Turkey’s President Recep Tayyip Erdogan has been given emergency powers granting him broad authority to act when the country’s financial stability is seen as under threat.
In line with referendum-approved constitutional changes turning Turkey into a presidential republic—and making Erdogan an executive president whom critics say can essentially exercise near-one-man-rule—MPs voted late on January 16 to authorise Erdogan to pursue all required measures if faced by a “negative development” that could spread across the entire Turkish financial system. Lawmakers also approved the establishment of a Financial Stability and Development Committee. Once also approved by Erdogan, the committee will attempt to coordinate efforts to address financial stability and security risks.
According to some analysts Turkey may already be mired in a deep recession given the impact of last year’s Turkish lira (TRY) crisis and the crushed consumer demand, spiked borrowing costs and confidence and credit crunch that have followed.
Recession during election headache
The timing of the downturn—Turkey’s first recession in a decade—is a headache for Erdogan and his ruling Justice and Development Party (AKP) given that there are important local elections scheduled for the end of March. Internal AKP polling was this week said to have shown that the party fears losing control of Ankara and Istanbul. Erdogan rose to prominence as mayor of Istanbul. He is known to attach special importance to municipal elections, seeing local politics as key to how voters view the national government.
Commenting on the emergency economic powers, Liam Carson of Capital Economics wrote on January 18 in a research note: “More than anything... it signifies a further centralisation of power in Turkey, something we have warned about before. And the president’s response to the lira crisis, which largely consisted of a diatribe against foreign speculators, is an indication that he may not take the action needed to stabilise the economy and soothe investors.”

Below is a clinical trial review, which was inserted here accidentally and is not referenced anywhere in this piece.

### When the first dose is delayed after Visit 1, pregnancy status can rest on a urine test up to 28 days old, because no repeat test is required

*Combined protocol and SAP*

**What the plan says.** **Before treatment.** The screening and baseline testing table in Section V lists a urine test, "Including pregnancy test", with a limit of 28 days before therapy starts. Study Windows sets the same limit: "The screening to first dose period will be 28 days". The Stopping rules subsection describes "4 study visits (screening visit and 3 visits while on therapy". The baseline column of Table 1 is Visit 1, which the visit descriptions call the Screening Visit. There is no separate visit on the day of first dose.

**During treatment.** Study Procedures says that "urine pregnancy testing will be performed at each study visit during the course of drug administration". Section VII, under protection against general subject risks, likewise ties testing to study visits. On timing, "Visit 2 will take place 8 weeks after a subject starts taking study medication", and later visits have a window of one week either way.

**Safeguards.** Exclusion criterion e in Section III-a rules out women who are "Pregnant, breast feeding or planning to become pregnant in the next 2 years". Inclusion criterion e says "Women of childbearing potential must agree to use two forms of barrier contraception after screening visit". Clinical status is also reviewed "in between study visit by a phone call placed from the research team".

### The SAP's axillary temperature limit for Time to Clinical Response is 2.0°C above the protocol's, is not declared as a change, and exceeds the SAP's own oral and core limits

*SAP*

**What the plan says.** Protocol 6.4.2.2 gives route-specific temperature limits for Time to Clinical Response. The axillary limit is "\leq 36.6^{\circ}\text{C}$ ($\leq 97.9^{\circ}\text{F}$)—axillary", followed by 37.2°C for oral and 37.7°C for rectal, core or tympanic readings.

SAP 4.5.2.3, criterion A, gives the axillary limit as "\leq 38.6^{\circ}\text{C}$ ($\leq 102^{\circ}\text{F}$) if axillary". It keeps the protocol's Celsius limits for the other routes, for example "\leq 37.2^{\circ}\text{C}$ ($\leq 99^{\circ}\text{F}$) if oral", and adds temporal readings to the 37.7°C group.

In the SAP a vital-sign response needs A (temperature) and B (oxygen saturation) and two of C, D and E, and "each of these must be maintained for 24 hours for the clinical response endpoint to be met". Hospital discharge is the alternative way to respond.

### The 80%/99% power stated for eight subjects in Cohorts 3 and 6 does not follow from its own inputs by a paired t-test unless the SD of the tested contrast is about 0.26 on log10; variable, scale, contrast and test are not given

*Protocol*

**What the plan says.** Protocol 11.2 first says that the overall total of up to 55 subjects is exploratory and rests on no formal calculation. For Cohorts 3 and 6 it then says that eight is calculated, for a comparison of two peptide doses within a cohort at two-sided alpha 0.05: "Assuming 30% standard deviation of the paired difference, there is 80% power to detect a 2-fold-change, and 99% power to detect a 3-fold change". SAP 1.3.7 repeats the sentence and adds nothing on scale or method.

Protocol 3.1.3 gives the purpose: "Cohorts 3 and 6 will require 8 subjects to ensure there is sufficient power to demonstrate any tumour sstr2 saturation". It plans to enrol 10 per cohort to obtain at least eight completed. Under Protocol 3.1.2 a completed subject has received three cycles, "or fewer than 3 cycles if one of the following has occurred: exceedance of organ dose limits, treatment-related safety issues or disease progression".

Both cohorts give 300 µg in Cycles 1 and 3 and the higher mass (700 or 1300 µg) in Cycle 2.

“It’s not exactly clear what new powers have been conferred but it may be a sign that policymakers are increasingly concerned by the economic fallout from last year’s currency crisis—and particularly the lingering threat of problems in the banking sector.”
How much more power can he need?
The move to give Erdogan more economic powers also begs the question of how much more power can he need. Turkey stands at 111th place among 113 countries ranked on the World Justice Project’s 2017-2018 Rule of Law Index’s sub-category for Constraints on Government Powers, released in February 2018 (before the June 24 snap polls, only after which were the constitutional changes introduced to pave the way for the introduction of an executive presidential office with sweeping powers and the scrapping of the office of prime minister, together with the diminishing of parliament’s role in affairs).
Under the newly introduced legislation, “the president is authorised and responsible for the implementation of all measures beyond the powers” of members of the Financial Stability and Development Committee. The committee will be formed under the supervision of the Treasury and Finance Ministry, which is headed by Erdogan’s son-in-law Berat Albayrak.
Markets remain wary of Erdogan’s economic stewardship given his unorthodox view that rate hikes push up inflation. As pressure mounted on the lira last year and inflation soared, the central bank was seen as slow to act. Analysts questioned its rate-setting independence, especially when Erdogan openly said in an interview that as executive president he would expect to play a leading role in shaping monetary policy.
The president’s decade and a half at the top of Turkish politics has much relied upon popularity generated by a credit-fuelled economic expansion, with mega infrastructure spending projecting a feeling of a prosperous Turkey charging ahead. But the country’s dream of having a trillion-dollar economy has gone up in smoke—at least for the foreseeable future. The time for serious fiscal and monetary discipline looks to have arrived, but there is market anxiety that Erdogan will not be able to resist more grandiose spending that the economists say Turkey should make do without until it gets back on an even keel.